Naville, Edouard ; Griffith, Francis Ll. [Hrsg.]
The Mound of the Jew and the City of Onias: Belbeis, Samanood, Abusir, Tukh el Karmus, 1887 — London, 1890

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For antiquarian research, Egypt is a land that is
quite unsurpassed. The valley of the Nile 1ms
hidden in its sandy borders a continuous series of
relics, of perhaps the earliest civilization that the
world has seen, abundantly illustrated by con-
temporary writings, and preserved in some cases
for 6000 years, not indeed by a miracle, but by
an almost rainless atmosphere. If any European
country had been so endowed, what a marvellous
and authentic picture of ancient history would
have been revealed to us through the labour of
industrious antiquaries ! Unfortunately for its
past, Egypt is not the fatherland of Germans,
Switzers, Frenchmen, or Scandinavians, but of
an oriental race which seems to stand almost
impassive before the wonderful works of its
predecessors, and is ready to destroy them on the
slightest pretext. Yet so abundant are the
treasures of that country that it has presented us
with certainly a most wonderful series of records.
It has been the hunting-ground of collectors who
have secured many beautiful and striking monu-
ments. The inscriptions especially have had a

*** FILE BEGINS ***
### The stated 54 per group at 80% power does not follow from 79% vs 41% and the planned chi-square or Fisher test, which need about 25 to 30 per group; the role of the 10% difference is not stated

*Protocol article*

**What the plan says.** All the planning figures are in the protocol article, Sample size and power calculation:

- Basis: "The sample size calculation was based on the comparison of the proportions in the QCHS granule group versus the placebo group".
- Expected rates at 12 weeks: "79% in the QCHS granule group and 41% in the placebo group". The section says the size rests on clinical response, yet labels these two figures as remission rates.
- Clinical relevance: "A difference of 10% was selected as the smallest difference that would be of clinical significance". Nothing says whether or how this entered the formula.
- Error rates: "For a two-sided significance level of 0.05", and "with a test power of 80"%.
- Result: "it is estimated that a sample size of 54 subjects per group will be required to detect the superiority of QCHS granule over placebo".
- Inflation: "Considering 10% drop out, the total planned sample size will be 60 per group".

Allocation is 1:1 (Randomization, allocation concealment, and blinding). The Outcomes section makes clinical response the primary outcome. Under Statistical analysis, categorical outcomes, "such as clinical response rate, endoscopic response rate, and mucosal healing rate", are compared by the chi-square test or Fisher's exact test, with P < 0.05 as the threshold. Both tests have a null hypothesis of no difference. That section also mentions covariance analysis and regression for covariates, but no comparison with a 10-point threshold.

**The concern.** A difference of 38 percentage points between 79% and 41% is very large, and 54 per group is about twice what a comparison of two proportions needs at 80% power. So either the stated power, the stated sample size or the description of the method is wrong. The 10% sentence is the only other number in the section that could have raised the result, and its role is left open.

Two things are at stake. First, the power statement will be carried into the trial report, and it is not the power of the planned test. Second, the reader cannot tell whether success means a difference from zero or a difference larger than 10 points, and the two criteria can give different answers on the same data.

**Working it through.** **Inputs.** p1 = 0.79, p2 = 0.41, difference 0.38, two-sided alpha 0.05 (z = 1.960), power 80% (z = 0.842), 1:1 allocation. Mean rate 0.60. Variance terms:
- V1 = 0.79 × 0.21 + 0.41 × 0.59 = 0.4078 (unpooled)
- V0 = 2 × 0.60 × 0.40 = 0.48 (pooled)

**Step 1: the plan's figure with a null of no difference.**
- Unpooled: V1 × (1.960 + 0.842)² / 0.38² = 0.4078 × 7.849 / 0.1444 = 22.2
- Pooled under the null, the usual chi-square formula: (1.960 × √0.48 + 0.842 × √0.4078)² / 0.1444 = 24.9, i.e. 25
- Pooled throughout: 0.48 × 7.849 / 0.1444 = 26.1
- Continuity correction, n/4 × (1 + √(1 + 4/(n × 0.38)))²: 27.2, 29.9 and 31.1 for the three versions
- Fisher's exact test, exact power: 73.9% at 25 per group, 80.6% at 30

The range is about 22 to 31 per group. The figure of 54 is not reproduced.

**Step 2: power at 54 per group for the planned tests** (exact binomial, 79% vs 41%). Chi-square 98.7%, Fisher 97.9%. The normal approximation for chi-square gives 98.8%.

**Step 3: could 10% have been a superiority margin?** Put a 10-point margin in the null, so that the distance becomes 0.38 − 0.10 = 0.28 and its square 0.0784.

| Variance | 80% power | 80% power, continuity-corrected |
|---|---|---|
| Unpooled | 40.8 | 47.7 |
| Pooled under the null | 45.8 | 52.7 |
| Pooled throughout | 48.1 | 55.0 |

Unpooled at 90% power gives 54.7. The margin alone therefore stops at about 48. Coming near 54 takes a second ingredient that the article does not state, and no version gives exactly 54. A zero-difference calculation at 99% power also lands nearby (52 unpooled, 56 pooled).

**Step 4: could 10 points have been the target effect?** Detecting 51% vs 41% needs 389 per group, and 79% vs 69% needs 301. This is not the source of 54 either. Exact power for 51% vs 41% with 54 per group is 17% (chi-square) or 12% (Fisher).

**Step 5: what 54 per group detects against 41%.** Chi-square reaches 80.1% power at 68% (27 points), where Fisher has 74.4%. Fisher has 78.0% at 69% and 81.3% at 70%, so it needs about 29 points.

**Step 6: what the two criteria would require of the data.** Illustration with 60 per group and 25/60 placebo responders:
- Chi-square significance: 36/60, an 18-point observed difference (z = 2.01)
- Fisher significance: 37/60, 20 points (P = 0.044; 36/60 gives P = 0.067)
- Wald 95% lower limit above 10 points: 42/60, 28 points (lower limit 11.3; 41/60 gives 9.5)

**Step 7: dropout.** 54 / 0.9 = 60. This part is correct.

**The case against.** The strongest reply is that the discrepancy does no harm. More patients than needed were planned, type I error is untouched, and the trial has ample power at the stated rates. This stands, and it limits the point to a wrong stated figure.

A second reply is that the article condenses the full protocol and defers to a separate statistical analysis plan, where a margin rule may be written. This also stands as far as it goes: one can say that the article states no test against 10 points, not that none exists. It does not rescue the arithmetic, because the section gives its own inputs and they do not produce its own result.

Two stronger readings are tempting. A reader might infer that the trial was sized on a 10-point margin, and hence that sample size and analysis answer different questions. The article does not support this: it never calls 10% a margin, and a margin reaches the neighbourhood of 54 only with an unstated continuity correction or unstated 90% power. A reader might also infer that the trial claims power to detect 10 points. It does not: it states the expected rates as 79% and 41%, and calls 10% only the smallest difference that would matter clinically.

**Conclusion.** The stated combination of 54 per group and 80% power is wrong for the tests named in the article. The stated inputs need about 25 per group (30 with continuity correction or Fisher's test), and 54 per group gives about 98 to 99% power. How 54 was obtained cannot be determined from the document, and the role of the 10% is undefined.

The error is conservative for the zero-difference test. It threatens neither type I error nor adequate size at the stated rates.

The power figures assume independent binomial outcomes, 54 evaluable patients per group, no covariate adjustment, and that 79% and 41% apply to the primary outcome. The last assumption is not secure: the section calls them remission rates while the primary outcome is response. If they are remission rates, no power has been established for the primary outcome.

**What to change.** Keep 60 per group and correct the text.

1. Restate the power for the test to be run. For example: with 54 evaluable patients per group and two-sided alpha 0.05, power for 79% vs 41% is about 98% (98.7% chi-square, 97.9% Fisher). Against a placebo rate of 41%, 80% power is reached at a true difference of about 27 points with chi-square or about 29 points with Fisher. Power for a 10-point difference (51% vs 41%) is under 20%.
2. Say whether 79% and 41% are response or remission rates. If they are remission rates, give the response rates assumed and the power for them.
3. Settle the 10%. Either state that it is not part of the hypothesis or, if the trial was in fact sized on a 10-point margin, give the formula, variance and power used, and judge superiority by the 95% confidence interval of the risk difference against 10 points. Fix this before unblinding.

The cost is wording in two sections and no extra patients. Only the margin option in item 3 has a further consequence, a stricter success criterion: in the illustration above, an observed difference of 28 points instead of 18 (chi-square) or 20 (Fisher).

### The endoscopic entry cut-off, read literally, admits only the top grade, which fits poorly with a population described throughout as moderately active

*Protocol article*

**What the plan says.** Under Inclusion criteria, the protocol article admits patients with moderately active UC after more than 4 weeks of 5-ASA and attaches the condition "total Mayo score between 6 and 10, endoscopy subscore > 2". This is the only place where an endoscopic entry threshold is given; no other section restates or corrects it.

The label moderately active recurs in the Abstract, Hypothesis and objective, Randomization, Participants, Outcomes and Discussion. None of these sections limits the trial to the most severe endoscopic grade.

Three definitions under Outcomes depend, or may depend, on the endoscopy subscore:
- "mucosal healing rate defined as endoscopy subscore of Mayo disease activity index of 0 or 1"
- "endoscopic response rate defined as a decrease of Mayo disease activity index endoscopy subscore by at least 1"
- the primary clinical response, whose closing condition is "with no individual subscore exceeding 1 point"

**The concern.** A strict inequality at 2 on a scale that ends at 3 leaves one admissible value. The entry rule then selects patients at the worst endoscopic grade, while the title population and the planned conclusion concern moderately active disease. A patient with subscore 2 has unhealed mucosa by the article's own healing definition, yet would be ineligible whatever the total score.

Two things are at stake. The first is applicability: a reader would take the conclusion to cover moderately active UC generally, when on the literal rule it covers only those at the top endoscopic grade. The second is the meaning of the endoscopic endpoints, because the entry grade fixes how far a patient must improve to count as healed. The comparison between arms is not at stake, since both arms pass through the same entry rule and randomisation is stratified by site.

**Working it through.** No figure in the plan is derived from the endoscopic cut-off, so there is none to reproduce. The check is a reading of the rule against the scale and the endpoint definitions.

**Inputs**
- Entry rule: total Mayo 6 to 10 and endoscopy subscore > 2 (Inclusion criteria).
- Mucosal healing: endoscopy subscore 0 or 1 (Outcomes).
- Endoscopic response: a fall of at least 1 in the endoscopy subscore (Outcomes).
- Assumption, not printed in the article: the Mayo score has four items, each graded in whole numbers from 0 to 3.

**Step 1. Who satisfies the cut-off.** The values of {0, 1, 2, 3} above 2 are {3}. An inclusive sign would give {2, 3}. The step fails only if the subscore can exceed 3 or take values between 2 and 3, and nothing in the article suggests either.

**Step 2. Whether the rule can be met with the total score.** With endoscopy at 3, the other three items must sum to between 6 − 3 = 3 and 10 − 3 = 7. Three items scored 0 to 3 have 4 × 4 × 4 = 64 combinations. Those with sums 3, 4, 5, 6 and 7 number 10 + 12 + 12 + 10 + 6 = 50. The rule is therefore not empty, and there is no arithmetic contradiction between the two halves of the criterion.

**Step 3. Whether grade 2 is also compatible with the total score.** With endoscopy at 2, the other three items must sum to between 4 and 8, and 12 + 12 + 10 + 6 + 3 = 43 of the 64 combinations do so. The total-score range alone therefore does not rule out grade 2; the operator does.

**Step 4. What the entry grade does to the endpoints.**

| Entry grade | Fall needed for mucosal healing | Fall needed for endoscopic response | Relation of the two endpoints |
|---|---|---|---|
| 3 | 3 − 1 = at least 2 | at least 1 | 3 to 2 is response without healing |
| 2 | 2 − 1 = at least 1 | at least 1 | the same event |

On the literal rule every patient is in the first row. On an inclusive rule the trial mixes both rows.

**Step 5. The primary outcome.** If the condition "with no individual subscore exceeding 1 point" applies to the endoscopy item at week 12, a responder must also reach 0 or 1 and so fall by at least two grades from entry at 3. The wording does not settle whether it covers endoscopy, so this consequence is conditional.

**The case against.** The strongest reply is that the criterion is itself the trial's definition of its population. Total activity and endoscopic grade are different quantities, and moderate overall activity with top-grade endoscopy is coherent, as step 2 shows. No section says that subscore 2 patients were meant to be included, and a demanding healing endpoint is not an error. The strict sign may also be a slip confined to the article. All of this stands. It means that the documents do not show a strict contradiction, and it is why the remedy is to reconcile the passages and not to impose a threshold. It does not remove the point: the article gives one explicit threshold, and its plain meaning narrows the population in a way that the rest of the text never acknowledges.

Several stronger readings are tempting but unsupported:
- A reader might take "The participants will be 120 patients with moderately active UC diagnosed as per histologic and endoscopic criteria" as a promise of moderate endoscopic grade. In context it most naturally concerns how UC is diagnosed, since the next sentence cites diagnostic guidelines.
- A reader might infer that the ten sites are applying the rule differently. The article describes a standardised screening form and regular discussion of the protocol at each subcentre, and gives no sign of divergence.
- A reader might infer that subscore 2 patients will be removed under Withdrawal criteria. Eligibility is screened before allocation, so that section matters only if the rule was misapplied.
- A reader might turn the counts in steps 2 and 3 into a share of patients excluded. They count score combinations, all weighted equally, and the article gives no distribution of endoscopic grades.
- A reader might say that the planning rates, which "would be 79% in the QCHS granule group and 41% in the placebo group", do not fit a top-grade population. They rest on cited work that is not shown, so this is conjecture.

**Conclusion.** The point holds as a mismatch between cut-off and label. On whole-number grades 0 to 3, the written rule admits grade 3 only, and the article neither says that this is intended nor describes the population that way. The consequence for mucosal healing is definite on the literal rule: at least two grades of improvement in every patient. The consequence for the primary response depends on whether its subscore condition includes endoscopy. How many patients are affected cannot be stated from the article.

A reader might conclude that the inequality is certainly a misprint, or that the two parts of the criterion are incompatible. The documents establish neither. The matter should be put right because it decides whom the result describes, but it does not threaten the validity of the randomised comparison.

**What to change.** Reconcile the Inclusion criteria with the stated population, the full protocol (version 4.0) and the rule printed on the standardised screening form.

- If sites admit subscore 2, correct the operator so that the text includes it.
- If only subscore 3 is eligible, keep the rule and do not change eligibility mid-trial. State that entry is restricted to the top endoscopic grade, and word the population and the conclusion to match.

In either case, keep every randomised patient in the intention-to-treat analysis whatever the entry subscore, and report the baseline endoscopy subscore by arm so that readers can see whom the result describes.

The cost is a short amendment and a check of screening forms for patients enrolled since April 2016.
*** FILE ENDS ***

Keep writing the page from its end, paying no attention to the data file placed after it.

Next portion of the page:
singular attraction for those who delight in
linguistic and graphic puzzles. One great
expedition after another, one scientific tourist
after another, has gathered a harvest from the
writings of tomb and temple, and a great mass of
such materials is already available for historians
to use with confidence.

Now, when the philologist has firmly outlined
the history, is a golden opportunity for the
antiquarian to fill in the details, and show the
progress and vicissitudes of culture, its action
and reaction upon surrounding nations. A
century ago the monuments were far more com-
plete, the greed and haste of the collector and
the dealer, of the factory builder and the "dis-
coverer " had not united in Egypt as in every
other country to spoil its choicest monuments,
and tear up and waste its records. But still the
present is the golden opportunity. Egypt is easy
of access, labour is very cheap, the native
labourers are manageable. The antiquarian
spirit that now pervades Europe and America has
been of slow growth, and only lately has become
sufficiently catholic to take an interest in foreign
and extra-Hellenic lands ; but the connection of
Egypt with Palestine, Syria, Phoenicia, and
Greece, is being more clearly shown each day,
and there is no need to prove the worthiness and
many-sided interest of the field of research,
increased a thousand-fold by the ease with which
the hieroglyphics are interpreted.

Half-hearted, hurried excavations, apart from
the positive harm they do, are almost worse than
useless for science. It is a misfortune, inherent
in the nature of most archaeological evidence, that
it can be made available only by its own destruc-
tion ! A grave is excavated, and in the course of

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